California PNHP's President Dr. Jim Kahn’s testimony to the California Assembly Health Committee

James G. Kahn, MD, MPH
Testimony 29 June 2010
California Assembly Health Committee

Thank you for inviting me to speak before your committee. Health care reform is a timely and pressing issue, and I’m pleased to contribute to the discussion.

My name is James G. Kahn. I am a professor of health policy at UCSF, and President of the California chapter of Physicians for a National Health Program.

I want to thank Sen. Mark Leno for his inspirational leadership for universal health care, as well as his co-authors such as on this committee.

My perspective in assessing health care interventions is that of a hard-nosed, data-driven economist. My research at UCSF focuses on how to critically read evidence on intervention effectiveness, and how to shift resources to the most efficient uses. My assessments are intended to be pragmatic and realistic.

My pragmatic and realistic assessment of single payer health care – as encompassed in SB 810 – is that it would sharply reduce inefficiency and waste, while returning to medicine a focus on providing the best quality health care.

I will highlight two major points in my testimony – the huge savings realized by single payer due to increased efficiency, and the interest of physicians in single payer.

First I would like to establish an important fundamental concept: single payer is a financing intervention – how we pay for care – not a change in how health care is delivered. All monies are collected and disbursed by a trust fund. The provider system remains as it is today – mainly private hospitals, medical offices, and so on – with the same incentives to attract and retain patients, and even greater autonomy in medical decision making. Thus, single payer is a public-private partnership, adopting the best traits of both systems.

My particular expertise in health system research is in billing and insurance-related administrative costs. My colleagues and I have demonstrated that as much as 1 dollar in seven that goes into a medical office is used to collect payment – for contracting, billing, copayment collection, and repeated appeals of claim denials. Overall, for health care funded through the private insurance system, fully 38 cents of each dollar goes to administration and profits, leaving only 62 cents for clinical care. 20 cents is avoidable administration – which would mainly disappear with single payer. This translates to billions of dollars that become available to pay for health care – more than $200 billion per year in the United States, and $30 billion in California.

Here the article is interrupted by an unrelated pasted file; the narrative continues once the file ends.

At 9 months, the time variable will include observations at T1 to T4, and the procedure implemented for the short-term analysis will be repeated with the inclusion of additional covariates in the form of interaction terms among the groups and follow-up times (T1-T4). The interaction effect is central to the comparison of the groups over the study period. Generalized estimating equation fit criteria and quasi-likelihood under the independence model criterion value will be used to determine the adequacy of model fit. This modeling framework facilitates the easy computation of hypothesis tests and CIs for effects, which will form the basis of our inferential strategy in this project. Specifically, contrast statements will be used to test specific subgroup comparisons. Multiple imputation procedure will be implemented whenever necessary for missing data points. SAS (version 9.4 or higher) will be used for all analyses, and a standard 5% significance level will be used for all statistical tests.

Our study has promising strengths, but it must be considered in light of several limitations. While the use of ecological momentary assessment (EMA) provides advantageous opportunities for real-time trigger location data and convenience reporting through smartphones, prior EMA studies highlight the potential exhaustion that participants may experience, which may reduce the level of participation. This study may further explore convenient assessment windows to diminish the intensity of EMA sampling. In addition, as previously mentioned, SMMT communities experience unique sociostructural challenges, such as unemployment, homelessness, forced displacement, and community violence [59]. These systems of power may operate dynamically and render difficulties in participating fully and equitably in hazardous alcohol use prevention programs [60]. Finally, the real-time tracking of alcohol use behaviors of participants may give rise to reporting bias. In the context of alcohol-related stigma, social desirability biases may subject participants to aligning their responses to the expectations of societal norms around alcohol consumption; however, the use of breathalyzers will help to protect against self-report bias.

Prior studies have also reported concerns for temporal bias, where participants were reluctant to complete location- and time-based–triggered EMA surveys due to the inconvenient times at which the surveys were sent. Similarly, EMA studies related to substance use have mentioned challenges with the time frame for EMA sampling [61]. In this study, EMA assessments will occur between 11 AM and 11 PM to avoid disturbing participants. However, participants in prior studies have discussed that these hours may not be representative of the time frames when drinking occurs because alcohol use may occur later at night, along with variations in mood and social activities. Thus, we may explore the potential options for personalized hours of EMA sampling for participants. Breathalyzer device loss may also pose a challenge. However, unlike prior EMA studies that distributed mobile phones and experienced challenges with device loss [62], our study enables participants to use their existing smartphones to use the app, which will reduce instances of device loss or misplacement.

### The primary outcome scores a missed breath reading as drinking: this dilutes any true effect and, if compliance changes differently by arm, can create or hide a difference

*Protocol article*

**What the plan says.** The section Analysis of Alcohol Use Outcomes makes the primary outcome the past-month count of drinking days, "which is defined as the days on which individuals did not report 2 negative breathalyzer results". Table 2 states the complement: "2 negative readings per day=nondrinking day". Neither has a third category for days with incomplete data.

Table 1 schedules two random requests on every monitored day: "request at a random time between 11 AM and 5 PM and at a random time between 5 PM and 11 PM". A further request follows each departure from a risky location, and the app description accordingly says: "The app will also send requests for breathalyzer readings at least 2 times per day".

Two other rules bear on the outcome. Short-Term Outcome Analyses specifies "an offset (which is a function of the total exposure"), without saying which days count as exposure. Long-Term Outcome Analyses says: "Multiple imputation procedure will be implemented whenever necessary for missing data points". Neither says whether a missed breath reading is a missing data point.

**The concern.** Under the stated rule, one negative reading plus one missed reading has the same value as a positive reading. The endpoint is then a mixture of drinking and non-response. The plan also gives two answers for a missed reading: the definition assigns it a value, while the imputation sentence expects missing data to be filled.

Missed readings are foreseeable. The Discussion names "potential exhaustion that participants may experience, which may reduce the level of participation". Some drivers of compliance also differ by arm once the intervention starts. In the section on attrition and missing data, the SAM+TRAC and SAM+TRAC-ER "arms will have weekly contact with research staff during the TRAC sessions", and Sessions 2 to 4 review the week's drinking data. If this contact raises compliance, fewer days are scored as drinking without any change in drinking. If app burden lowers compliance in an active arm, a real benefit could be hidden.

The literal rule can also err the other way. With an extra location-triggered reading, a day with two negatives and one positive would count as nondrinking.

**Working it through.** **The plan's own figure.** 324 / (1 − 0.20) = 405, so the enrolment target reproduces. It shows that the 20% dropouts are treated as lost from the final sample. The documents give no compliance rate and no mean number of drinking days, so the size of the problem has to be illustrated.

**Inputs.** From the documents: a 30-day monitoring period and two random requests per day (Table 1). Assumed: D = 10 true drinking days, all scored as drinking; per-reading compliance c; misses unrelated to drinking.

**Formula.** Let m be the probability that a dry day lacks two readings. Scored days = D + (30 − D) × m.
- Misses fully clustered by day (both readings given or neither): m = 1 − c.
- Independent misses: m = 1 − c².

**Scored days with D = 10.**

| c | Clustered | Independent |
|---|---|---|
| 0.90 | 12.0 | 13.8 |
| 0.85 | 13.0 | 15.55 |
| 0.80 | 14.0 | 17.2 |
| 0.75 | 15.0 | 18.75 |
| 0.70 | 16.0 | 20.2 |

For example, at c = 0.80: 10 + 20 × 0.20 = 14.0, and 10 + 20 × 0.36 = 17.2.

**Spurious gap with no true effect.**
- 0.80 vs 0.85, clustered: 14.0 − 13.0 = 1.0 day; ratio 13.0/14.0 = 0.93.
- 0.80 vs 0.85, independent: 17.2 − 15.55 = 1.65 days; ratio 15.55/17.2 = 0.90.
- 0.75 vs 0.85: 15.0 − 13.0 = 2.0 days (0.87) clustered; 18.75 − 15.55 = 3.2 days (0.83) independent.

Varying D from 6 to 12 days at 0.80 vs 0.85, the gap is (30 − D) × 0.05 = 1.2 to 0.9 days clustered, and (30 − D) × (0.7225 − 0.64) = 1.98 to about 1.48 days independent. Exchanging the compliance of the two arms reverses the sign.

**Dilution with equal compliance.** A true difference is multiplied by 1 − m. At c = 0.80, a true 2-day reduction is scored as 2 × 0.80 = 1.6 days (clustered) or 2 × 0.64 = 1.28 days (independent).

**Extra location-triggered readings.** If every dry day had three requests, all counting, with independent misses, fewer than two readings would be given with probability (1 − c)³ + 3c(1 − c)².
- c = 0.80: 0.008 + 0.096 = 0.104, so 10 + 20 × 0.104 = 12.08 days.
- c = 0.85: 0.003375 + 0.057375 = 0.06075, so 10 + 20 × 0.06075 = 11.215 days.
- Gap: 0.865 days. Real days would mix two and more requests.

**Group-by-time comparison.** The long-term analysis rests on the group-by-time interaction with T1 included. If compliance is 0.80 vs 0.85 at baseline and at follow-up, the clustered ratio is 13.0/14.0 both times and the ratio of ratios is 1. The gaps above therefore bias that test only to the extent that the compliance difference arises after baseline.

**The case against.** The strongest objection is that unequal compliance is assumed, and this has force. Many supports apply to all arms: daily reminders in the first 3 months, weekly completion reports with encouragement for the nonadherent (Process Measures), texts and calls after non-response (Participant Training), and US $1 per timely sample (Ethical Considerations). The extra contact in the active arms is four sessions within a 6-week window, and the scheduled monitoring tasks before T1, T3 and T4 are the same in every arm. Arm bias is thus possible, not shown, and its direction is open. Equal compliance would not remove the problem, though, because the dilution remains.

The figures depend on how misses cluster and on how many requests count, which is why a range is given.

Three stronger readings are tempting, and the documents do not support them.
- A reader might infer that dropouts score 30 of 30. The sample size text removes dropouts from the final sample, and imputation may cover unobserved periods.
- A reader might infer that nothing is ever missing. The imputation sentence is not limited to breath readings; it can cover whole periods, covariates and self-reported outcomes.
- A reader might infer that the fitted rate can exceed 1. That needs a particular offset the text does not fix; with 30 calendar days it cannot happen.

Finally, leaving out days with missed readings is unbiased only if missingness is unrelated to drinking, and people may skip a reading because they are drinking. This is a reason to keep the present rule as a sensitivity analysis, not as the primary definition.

That’s why economists like single payer – it improves the technical efficiency of providing health care.

Why do physicians like single payer? In one national survey, published in the Annals of Internal Medicine, 59% said they support single payer reform.

There are several reasons:

* Doctors have long felt mistreated by insurers: unpayed or under-payed for delivered health care services. Private insurers have a far worse payment track record than Medicare.

* Doctors resent the time they have to spend on billing and insurance-related administration – an average of nearly 60 minutes per day. They’d rather provide health care.

* Doctors would like to see that all patients have quality insurance that assures access to needed services. In this way, care decisions can reflect clinical decisions which take into account what care is needed, rather than financial constraints.

When you put together administrative efficiency and doctors focused on providing care, you get lower costs and higher quality.

The other rich democracies (the countries in the OECD) spend approximately half as much per person as we do on health care. Much of that savings is in lower administrative costs.

And they have much better health care quality and outcomes. This was recently demonstrated again in a Commonwealth Fund multi-country study.

In economics, it is often said that people are willing to pay for quality. In health care, we have the remarkable situation of how paying less – reducing the system’s fat – is the route to improved quality.

The new federal health reform legislation, which expands private insurance, does not provide the benefits of single payer. It does, however, allow states to implement single payer. PNHP-California encourages you to do so.

Thank you.